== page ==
By PETER KAMURI
Last week, integrity issues were the highlight of the Judges and Magistrates Vetting Board¡¯s decisions, which saw illustrious careers of four appellate judges come to an end.
Justice Joseph Nyamu, Samuel Bosire, Riaga Omolo and Emmanuel O¡¯kubasu careers ¡ª spanning many years ¡ª were halted after they were found to be unfit to continue serving in the Judiciary.
The decision came after a radical surgery that aimed at cleaning the Judiciary. And soon, more judges might fall by the wayside if their past is found to be tainted.
These judges lost their jobs because their past deeds could not measure up to the expectations of their peers and the general citizens. Even though everybody expects them to be of high integrity, they were found to have submitted their independence to the political class.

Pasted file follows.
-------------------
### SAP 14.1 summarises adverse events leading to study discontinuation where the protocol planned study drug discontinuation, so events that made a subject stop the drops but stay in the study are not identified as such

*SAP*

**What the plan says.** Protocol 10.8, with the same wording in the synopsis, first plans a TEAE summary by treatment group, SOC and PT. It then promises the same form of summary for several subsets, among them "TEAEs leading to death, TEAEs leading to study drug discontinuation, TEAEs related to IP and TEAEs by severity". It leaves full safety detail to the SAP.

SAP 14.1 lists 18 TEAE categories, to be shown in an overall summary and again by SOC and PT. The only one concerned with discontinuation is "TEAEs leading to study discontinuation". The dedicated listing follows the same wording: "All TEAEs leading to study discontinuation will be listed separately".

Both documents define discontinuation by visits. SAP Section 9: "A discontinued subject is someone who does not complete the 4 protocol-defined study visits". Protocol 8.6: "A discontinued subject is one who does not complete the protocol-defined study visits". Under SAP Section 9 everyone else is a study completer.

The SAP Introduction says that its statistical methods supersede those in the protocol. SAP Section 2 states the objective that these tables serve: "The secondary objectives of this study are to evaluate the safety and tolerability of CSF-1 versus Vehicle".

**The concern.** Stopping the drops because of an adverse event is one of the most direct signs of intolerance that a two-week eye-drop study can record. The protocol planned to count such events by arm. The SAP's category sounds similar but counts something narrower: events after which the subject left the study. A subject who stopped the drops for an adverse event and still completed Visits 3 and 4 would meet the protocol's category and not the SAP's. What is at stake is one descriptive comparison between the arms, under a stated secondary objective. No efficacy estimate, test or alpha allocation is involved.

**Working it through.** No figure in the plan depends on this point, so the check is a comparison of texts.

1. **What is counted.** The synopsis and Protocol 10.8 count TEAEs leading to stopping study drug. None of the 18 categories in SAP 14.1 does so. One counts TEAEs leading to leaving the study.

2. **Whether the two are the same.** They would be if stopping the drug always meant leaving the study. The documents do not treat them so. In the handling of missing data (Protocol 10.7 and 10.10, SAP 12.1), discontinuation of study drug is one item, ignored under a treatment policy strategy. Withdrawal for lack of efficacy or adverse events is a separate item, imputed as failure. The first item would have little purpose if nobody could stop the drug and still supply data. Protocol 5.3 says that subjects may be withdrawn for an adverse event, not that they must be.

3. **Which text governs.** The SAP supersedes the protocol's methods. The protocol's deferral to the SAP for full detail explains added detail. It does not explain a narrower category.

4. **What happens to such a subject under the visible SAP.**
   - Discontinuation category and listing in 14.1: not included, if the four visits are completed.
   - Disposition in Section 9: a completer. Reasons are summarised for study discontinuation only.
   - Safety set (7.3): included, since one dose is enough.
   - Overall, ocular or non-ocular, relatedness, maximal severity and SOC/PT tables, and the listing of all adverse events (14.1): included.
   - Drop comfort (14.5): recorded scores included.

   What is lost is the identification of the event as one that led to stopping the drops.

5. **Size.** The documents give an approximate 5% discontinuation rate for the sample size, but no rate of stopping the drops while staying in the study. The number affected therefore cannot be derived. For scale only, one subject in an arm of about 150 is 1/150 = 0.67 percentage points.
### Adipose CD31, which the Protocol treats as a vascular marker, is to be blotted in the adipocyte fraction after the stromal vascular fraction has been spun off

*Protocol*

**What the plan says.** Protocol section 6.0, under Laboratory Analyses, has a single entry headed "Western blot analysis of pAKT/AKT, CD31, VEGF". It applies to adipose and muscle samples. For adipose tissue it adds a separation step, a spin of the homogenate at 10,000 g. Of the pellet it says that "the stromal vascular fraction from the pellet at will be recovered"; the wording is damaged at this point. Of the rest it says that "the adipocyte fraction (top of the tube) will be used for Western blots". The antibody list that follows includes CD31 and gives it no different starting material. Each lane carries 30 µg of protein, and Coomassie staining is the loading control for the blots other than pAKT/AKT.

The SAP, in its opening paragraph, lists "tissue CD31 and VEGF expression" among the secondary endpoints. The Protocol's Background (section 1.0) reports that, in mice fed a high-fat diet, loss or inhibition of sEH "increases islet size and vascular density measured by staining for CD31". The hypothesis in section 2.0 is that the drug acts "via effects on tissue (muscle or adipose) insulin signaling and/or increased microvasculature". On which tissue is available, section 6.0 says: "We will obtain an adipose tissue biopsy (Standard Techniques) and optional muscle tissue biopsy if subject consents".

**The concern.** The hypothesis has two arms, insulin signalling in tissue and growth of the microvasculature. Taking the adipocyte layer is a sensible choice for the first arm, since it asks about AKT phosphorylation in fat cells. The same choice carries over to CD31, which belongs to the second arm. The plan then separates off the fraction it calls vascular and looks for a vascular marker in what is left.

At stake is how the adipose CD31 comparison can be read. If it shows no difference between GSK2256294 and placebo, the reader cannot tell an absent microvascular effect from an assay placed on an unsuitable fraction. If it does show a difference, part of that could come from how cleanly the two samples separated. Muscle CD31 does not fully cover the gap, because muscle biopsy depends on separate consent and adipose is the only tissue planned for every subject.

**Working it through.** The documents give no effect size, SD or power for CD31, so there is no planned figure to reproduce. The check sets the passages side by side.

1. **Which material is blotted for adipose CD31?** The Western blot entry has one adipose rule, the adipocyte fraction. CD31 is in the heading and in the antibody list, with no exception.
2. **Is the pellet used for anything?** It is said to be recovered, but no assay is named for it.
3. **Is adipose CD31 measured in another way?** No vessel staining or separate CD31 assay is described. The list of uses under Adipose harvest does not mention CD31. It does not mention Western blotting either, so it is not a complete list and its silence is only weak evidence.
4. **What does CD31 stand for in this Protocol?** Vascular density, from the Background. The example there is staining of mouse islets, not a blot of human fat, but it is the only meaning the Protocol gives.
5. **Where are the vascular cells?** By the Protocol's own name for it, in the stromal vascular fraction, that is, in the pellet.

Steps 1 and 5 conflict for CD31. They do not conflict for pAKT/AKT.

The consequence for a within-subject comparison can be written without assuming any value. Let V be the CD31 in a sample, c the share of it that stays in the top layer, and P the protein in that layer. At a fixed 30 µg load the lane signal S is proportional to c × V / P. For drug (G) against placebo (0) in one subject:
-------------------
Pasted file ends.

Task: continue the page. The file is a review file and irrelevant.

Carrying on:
The past came to haunt these judges given that a huge chunk of accusations leveled against them took place during the time of Kanu regime. Both Justice Bosire and Nyamu were incriminated for their handling of the Goldenberg probe.
Issues of integrity were raised against Justice
Emmanuel O¡¯kubasu as he was accused of abetting the miscarriage of justice through dishonesty and negligence. Justice Omolo was accused of favouring the former President Moi in a case pitting him against Kenneth Matiba.
According to Peter Kidaha, a career advisor, the most important career lesson to be learnt from what happened to the judges is that for one to be successful in his or her career, one must maintain the highest levels of integrity.
"There are no two ways when it comes to creating trust and credibility among those people whom you work with. You must be a person of high integrity. This is one sure way that can make others to respect you," says Kidaha.
"If you want bungle up your career, live a double life. It will not only make you lead a distressed life because of fear of being found out. And you may ultimately bring your career to an end if your misdeeds are brought to light," he says.